(ed note: one hex module is a hexagonal prism, about 3.7 meters wall to wall (12 feet), 15.2 meters long (50 feet), and has a volume of 241 cubic meters (8,500 cubic feet)

The living quarters were on the outboard end of the med module. In accordance with Tom's requests— made on the basis of his earlier experience in LEO Base—each member of the team had a private sleeping sector. None of these "cabins" was spacious, each being a one-sixth sector of the hexagonal cross-section of the module, minus the hexagonal tunnel down its middle, and eight feet (2.4 m) in length.

"Good heavens! We're supposed to live here?" Angela asked, aghast at the cramped aspect of her cabin and its 24-inch (0.6 m) sliding pressure door.

"Well, I had about as much room in a destroyer," Stan remarked. "And some people had even less room on the smaller nonnuclear submarines."

"Actually," Fred Fitzsimmons remarked, "we've got it plush, gang. We've got our own cabin. Most of the construction crews have to work on the hot-bunk system and can use their cabin only during their sleeping shift."

"But it's so small!" Angela pointed out.

"What do you mean, 'small'? It'll get much bigger as you learn how to live in zero-g, Angela," Fred commented. "You've got more than a hundred-fifty cubic feet (4.3 m3) of space. A coffin's only about thirty cubes (0.9 m3), and that's all it takes to hold a human being."

"Oh, thanks for the comparison!" Dave remarked.

"We're all spoiled," Tom pointed out to his crew. "This is sheer luxury compared to the way most people on Earth live. Take Southeast Asia, for example—"

"You take it, Doc. I've been there," Stan pointed out.

Each cabin had its own lighting system, its own emergency life-support system in addition to the air ducts leading to the main GEO Base life-support system, a sleeping sack, and lockers to hold clothing and personal effects. Each cabin door could be closed and sealed from within and from without, but could be opened in an emergency from the main module control center panels.


The sixth sector of the module was a lavatory. The living quarters themselves occupied only eight feet (2.4 m) of the length of a fifty-foot (15.2 m) hex module. Eight more feet (2.4 m) of length were occupied by a stand-by lavatory in addition to two segments devoted to dedicated module life-support and power-distribution equipment. The remaining nine feet (2.7 m) of the outboard half of the module was an open common room. The common room had a feature not present in any of the living cubicles: a 12-inch (0.3 m) triple-glazed port.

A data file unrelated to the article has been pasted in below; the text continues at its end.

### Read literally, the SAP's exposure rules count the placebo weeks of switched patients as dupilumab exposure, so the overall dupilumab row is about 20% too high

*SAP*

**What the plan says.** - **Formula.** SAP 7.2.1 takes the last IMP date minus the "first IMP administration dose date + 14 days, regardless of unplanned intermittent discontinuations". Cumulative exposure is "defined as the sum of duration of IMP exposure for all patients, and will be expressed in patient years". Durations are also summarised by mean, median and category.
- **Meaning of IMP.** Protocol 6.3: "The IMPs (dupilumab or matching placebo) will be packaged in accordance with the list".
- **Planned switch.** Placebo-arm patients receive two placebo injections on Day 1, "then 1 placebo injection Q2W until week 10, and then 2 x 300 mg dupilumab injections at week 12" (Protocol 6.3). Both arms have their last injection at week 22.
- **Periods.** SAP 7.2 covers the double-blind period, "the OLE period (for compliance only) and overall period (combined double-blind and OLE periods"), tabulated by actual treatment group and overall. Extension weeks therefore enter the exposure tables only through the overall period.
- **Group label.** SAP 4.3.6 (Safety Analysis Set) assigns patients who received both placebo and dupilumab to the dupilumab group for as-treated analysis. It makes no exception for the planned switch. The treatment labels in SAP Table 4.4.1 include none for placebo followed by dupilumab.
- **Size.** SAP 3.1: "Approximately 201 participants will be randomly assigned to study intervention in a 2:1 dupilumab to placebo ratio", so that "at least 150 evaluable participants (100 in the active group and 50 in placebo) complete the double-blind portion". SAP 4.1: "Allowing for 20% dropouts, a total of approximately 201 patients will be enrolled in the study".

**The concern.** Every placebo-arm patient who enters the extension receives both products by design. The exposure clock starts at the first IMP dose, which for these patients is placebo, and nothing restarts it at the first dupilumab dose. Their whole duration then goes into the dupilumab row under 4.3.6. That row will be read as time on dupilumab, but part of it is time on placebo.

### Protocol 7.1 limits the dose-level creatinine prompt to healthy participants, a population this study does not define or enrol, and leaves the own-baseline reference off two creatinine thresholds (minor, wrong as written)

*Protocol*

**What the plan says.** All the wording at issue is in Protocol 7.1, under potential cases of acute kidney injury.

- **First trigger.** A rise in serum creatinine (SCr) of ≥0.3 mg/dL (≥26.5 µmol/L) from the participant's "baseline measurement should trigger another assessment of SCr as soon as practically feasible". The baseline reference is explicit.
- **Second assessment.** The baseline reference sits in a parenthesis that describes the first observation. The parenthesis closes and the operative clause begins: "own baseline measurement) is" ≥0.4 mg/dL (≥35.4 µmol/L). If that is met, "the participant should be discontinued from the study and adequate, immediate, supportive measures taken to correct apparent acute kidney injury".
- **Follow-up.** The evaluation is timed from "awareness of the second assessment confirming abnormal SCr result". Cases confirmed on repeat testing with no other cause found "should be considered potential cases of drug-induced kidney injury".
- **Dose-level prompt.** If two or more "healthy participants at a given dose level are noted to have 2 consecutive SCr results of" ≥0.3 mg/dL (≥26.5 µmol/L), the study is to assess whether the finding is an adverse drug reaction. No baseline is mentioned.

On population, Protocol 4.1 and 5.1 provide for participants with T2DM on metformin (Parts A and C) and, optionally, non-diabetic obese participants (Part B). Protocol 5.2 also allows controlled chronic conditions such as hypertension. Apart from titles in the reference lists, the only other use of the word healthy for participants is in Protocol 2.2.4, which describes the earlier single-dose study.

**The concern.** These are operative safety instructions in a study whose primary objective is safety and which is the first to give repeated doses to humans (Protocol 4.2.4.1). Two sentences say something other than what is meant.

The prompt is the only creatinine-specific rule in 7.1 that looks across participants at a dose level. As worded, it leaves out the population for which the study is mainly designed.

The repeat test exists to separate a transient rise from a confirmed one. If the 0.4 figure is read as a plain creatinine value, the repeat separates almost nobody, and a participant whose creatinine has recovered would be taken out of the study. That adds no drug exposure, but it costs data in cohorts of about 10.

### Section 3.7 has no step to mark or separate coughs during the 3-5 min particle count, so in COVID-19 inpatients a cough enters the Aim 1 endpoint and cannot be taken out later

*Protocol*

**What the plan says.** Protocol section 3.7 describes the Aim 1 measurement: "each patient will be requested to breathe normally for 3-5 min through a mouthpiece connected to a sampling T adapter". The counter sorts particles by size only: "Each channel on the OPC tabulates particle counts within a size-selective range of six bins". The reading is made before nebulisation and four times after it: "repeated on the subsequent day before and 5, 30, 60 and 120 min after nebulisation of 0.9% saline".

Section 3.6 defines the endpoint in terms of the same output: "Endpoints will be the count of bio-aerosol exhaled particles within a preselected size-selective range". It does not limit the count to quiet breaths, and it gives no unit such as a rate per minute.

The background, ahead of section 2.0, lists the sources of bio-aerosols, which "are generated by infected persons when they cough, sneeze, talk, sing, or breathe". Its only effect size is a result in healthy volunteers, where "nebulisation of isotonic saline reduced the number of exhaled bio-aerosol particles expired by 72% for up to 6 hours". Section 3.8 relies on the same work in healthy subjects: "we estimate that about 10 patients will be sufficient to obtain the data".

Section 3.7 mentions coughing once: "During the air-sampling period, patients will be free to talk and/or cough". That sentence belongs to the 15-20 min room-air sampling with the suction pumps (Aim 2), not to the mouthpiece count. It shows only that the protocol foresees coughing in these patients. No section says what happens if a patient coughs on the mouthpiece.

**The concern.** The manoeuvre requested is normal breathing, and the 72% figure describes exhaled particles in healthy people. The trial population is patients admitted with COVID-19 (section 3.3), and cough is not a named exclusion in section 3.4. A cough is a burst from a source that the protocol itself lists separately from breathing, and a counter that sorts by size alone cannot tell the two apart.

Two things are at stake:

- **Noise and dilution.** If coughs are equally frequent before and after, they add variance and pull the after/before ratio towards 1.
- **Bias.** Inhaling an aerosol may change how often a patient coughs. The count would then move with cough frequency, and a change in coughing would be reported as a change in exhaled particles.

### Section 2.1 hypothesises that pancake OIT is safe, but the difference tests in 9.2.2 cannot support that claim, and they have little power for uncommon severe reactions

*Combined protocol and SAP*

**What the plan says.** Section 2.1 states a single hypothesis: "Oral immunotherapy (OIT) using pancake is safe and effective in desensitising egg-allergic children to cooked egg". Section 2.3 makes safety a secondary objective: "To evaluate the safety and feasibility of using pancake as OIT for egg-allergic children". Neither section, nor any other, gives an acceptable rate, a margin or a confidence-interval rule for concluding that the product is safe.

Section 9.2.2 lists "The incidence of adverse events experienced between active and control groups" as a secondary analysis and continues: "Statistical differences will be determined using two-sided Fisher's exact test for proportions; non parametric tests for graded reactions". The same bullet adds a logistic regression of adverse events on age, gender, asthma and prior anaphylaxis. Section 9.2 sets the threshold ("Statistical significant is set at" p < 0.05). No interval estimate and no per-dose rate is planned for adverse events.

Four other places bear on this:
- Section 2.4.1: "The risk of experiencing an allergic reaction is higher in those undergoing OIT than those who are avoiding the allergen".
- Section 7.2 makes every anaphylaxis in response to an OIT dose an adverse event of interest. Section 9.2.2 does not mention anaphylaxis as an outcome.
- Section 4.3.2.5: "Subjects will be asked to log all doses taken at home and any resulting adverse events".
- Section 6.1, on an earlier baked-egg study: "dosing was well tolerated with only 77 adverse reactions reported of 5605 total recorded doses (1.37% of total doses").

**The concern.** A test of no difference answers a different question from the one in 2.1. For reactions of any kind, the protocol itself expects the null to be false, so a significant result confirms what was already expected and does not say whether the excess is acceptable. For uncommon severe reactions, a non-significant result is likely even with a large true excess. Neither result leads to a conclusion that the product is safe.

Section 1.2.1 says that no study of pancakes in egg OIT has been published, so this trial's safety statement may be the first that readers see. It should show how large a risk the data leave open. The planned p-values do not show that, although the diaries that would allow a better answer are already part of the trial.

From Space Doctor by Lee Correy (G. Harry Stine) 1981

Life Support Room

What's in the Life Support room? Controls for the atmosphere, temperature, drinking and washing water, recycling, environmental heat radiators, hydroponics (if any) and algae tanks (if any). There will also be controls to trigger countermeasures if the air pressure suddenly drops. And maybe a canary in a cage.

Life support will also be tasked with controlling obnoxious odors in the ship's atmosphere. They will have filters, perfumes, and negative ion emitters. The life support techs will also use equipment to track down the source of particularly bad smells, say Ordinary Spaceman Lister's unwashed sock bucket.

There's a fortune awaiting the man who invents a really good deodorizer for a spaceship. That's the one thing you can't fail to notice.

Oh, they try, I grant them that. The air goes through precipitators each time it is cycled; it is washed, it is perfumed, a precise fraction of ozone is added, and the new oxygen that is put in after the carbon dioxide is distilled out is as pure as a baby's mind; it has to be, for it is newly released as a by-product of the photosynthesis of living plants. That air is so pure that it really ought to be voted a medal by the Society for the Suppression of Evil Thoughts.

Besides that, a simply amazing amount of the crew's time is put into cleaning, polishing, washing, sterilizing - oh, they try!

But nevertheless, even a new, extra-fare luxury liner like the Tricorn simply reeks of human sweat and ancient sin, with undefinable overtones of organic decay and unfortunate accidents and matters best forgotten. Once I was with Daddy when a Martian tomb was being unsealed - and I found out why xenoarchaeologists always have gas masks handy. But a spaceship smells even worse than that tomb.

It does no good to complain to the purser. He'll listen with professional sympathy and send a crewman around to spray your stateroom with something which (I suspect) merely deadens your nose for a while. But his sympathy is not real, because the poor man simply cannot smell anything wrong himself. He has lived in ships for years; it is literally impossible for him to smell the unmistakable reek of a ship that has been lived in - and, besides, he knows that the air is pure; the ship's instruments show it. None of the professional spacers can smell it.

But the purser and all of them are quite used to having passengers complain about the "unbearable stench" - so they pretend sympathy and go through the motions of correcting the matter.